Early Chicago: Pullman Porters
The Pullman Company, founded by Chicago industrialist George Pullman, revolutionized rail travel with the Pullman car. The elegant sleeping cars developed by Pullman in 1867 were leased to railroads and came staffed with highly trained and hospitable porters to assist travelers. The famous porters were recently freed slaves, whom Pullman thought would make excellent servicemen while working long hours for low wages. The railroad company soon became the largest employer of African American men in the country, with the majority originating from Chicago's South Side.
The job of a porter was far from glamorous. They often worked double shifts, up to 20 hours in a row, and were obligated to purchase their own uniforms, meals, and shoe polish to shine the customer's shoes. The porters were even expected to pay for broken plates and anything stolen by passengers. While the Pullman cars were known for their elegant sleeping quarters, the porters had no berths of their own and were only allowed to take short naps on the couches in the smoking car when it was not in use.
In 1909, tired of poor working conditions, the porters planned their first attempt to unionize. Early opposition came from the Pullman Company, which did not want black employees to form a labor union. The porters let the idea languish until 1925 when they started to organize in secret, forming a union called the Brotherhood of the Sleeping Car Porters. This clandestine and risky effort to unionize was led by charismatic black activist Asa Philip Randolph and former porter Milton Webster. The unions struggle for better working conditions, fair pay, and dignity lasted 12 long years and withstood the pressures of the Great Depression, when any job was seen as a blessing. The porters' eventual triumph in 1935 marked the first successful black union in American history, and the first time a group of African Americans were in a position to bring a powerful corporation to the negotiating table.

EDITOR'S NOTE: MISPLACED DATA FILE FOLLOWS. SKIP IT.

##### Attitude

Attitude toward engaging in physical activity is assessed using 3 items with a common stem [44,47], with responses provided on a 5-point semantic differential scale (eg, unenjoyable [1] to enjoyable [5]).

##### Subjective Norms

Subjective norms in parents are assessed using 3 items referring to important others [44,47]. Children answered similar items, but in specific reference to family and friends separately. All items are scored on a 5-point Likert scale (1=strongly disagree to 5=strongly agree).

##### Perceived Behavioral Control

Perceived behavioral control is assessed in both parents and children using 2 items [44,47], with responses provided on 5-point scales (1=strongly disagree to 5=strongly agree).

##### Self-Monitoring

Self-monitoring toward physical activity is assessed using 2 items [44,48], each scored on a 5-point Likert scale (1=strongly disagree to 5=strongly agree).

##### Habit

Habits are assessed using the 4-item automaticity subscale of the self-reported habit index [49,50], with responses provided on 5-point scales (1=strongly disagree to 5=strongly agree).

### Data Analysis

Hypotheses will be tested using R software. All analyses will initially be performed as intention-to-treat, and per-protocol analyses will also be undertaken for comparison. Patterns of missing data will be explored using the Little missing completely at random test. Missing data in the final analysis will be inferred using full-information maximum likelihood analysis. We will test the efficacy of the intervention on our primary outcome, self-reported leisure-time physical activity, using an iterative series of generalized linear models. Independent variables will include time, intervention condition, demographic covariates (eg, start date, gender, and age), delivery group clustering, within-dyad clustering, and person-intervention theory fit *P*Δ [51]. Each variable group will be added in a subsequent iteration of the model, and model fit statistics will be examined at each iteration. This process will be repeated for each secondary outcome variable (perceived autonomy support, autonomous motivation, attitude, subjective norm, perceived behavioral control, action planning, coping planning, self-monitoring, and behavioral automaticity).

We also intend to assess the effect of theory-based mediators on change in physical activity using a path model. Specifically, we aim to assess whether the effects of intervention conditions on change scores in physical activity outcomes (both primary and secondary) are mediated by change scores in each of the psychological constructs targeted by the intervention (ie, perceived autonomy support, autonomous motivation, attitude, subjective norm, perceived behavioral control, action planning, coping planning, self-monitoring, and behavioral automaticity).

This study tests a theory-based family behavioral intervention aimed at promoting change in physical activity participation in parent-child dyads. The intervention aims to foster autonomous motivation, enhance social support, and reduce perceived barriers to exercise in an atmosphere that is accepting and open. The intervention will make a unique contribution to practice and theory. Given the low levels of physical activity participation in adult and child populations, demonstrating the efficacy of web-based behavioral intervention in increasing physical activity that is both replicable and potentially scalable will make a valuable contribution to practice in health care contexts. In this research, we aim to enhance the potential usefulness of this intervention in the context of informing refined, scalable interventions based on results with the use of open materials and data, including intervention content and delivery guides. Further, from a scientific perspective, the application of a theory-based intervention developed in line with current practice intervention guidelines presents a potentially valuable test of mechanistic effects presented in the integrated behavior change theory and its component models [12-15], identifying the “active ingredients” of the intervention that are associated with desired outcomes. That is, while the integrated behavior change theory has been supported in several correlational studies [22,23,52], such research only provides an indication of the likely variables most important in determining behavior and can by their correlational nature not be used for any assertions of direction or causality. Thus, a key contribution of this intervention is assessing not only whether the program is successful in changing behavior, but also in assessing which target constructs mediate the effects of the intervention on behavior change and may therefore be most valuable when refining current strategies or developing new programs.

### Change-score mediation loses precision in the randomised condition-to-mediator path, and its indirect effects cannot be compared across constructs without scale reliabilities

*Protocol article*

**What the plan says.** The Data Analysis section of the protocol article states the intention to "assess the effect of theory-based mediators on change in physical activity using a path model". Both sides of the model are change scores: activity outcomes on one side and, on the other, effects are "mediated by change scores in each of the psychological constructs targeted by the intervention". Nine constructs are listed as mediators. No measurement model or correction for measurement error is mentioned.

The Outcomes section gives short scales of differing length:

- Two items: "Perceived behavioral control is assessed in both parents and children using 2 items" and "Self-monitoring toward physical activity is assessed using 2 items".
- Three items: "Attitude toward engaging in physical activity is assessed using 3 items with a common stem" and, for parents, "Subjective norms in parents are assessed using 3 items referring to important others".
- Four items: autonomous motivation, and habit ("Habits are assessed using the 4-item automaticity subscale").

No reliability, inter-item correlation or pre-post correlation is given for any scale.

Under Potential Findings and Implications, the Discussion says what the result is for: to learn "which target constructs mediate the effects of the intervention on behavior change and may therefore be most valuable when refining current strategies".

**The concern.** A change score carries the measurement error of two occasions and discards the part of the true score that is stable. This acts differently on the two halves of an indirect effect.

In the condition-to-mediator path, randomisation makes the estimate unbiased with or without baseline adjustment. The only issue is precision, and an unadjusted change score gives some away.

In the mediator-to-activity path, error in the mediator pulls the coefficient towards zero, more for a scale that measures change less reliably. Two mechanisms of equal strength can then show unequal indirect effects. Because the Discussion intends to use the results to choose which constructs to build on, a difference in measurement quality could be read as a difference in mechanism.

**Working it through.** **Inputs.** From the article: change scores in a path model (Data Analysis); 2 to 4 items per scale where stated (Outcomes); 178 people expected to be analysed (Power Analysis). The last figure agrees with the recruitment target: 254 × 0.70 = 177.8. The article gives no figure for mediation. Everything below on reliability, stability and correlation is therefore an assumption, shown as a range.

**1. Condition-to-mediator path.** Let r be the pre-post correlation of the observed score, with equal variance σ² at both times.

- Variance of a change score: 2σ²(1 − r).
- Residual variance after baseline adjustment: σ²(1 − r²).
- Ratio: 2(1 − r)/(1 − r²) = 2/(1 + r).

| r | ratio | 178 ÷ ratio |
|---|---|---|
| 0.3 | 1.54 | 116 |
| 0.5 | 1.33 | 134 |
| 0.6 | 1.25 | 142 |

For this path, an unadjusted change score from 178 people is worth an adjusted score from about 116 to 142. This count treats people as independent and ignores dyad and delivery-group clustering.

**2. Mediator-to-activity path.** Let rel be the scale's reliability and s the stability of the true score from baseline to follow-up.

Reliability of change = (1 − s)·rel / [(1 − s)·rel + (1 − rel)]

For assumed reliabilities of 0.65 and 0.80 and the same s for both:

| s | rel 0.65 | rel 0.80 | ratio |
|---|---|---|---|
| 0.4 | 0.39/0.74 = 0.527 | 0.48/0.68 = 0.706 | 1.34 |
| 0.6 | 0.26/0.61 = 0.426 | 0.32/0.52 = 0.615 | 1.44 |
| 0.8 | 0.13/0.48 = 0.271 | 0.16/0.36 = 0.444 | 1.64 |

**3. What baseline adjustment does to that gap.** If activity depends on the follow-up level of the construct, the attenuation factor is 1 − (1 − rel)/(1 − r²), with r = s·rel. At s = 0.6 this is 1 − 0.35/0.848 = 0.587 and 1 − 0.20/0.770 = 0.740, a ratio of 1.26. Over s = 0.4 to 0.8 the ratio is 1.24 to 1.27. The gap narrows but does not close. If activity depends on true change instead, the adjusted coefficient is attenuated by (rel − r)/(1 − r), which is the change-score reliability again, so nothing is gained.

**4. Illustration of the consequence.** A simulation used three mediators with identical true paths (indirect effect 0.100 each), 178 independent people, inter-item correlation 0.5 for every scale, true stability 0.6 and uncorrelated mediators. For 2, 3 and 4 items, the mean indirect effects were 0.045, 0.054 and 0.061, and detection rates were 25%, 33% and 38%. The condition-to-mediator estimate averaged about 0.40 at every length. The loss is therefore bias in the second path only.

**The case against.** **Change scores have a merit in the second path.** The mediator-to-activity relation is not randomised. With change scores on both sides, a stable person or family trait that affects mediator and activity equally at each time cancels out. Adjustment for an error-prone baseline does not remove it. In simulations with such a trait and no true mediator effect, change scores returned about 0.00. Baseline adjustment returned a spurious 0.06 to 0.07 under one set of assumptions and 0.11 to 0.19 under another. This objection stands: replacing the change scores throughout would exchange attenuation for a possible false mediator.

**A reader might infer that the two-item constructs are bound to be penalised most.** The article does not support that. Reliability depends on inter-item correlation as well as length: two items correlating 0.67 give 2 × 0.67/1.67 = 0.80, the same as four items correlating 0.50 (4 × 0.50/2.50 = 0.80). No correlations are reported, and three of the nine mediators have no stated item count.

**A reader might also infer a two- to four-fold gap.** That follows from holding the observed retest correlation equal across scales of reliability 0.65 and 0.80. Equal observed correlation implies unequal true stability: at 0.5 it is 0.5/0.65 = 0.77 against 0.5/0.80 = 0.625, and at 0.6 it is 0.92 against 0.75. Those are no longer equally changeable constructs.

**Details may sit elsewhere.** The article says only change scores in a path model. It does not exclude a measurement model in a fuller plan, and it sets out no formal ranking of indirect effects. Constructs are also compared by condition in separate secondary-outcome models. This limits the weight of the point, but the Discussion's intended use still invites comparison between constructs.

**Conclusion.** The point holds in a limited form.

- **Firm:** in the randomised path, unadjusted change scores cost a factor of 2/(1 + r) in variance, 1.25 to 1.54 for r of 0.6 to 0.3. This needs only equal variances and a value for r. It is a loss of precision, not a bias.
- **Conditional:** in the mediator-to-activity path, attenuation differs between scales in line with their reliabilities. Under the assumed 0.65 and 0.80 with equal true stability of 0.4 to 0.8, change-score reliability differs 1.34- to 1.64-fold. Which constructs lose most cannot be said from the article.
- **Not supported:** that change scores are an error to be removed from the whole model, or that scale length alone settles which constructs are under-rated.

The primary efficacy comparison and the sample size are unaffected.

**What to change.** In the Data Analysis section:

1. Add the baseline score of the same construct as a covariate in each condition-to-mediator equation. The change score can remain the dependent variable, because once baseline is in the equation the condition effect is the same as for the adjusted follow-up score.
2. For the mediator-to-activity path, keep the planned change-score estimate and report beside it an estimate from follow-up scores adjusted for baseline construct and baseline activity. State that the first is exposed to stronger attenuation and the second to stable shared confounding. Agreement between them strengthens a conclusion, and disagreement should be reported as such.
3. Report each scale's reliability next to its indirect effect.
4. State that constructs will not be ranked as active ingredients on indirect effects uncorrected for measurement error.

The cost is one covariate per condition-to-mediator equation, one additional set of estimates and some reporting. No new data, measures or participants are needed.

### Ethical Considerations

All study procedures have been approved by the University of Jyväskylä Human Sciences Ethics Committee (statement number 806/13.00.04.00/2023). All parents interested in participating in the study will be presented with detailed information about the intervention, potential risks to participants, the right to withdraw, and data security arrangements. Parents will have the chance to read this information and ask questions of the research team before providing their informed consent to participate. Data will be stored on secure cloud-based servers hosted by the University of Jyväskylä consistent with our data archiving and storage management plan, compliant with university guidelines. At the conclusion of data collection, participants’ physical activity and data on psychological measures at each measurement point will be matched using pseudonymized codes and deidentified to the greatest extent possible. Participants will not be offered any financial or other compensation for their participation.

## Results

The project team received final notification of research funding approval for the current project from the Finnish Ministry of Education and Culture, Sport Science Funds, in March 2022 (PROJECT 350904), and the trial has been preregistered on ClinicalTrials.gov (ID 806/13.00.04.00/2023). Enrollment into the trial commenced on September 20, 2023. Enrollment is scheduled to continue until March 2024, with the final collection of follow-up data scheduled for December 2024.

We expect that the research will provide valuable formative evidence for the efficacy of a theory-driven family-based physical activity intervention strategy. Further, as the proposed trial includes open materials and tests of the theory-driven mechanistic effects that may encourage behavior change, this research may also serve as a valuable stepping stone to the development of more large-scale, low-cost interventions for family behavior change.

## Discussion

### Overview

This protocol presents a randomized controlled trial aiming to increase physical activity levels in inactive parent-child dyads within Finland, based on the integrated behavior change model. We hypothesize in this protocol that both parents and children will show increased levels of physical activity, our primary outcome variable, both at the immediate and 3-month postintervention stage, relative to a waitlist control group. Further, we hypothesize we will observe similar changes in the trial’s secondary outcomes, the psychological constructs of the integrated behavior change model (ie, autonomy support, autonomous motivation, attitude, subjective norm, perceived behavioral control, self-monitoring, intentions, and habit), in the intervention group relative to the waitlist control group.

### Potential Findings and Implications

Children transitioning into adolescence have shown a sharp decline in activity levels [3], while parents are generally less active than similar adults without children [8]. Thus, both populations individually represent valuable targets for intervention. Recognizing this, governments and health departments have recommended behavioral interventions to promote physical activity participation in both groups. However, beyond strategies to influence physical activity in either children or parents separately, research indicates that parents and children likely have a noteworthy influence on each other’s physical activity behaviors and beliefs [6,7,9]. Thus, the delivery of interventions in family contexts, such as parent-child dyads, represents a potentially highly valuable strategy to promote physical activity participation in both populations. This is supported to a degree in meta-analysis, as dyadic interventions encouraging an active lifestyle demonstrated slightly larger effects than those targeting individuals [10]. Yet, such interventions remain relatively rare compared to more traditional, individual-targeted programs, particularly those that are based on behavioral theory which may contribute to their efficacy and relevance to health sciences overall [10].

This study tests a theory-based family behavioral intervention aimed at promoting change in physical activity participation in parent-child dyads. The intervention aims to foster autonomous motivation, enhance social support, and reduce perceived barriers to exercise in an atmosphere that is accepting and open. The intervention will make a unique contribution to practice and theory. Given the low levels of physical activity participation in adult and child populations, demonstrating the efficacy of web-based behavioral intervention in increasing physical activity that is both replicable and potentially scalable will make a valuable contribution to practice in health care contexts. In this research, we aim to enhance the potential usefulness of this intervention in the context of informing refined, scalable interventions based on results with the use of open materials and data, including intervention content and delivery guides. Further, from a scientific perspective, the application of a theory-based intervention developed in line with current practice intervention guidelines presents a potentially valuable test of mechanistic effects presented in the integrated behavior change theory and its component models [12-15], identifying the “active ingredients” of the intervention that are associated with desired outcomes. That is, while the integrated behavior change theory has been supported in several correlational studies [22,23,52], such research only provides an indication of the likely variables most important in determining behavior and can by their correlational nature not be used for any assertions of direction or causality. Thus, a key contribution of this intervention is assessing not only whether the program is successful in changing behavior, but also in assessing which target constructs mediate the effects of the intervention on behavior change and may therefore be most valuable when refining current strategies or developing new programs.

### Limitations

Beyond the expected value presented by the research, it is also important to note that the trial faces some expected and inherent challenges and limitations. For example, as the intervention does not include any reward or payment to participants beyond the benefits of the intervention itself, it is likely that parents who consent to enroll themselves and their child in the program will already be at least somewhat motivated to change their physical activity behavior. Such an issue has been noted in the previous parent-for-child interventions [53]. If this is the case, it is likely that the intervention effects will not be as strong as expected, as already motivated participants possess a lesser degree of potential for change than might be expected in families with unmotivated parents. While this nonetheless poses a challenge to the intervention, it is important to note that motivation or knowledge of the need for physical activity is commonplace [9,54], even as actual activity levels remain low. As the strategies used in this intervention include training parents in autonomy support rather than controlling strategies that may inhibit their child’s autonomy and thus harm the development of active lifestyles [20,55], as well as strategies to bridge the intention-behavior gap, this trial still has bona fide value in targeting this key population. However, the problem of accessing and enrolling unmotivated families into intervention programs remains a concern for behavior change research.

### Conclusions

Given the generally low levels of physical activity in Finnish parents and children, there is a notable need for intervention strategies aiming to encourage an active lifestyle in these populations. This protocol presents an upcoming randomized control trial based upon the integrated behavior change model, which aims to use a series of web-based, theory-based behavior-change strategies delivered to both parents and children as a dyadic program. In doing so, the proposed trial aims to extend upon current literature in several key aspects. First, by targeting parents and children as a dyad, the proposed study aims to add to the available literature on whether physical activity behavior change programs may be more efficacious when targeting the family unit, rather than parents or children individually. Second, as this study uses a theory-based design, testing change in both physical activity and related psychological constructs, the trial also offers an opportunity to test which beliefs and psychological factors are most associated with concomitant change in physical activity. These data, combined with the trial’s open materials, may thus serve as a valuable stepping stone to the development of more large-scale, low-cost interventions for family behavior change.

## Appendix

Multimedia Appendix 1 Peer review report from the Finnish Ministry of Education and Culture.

At a time when the majority of African Americans were living in abject poverty, the dedicated men who worked as Pullman porters helped to build a foundation for a middle class in the black community. The unionization of the Pullman porters in 1935 was a triumph over racism and exclusion and is considered by many to be the first influential step toward the modern civil rights movement.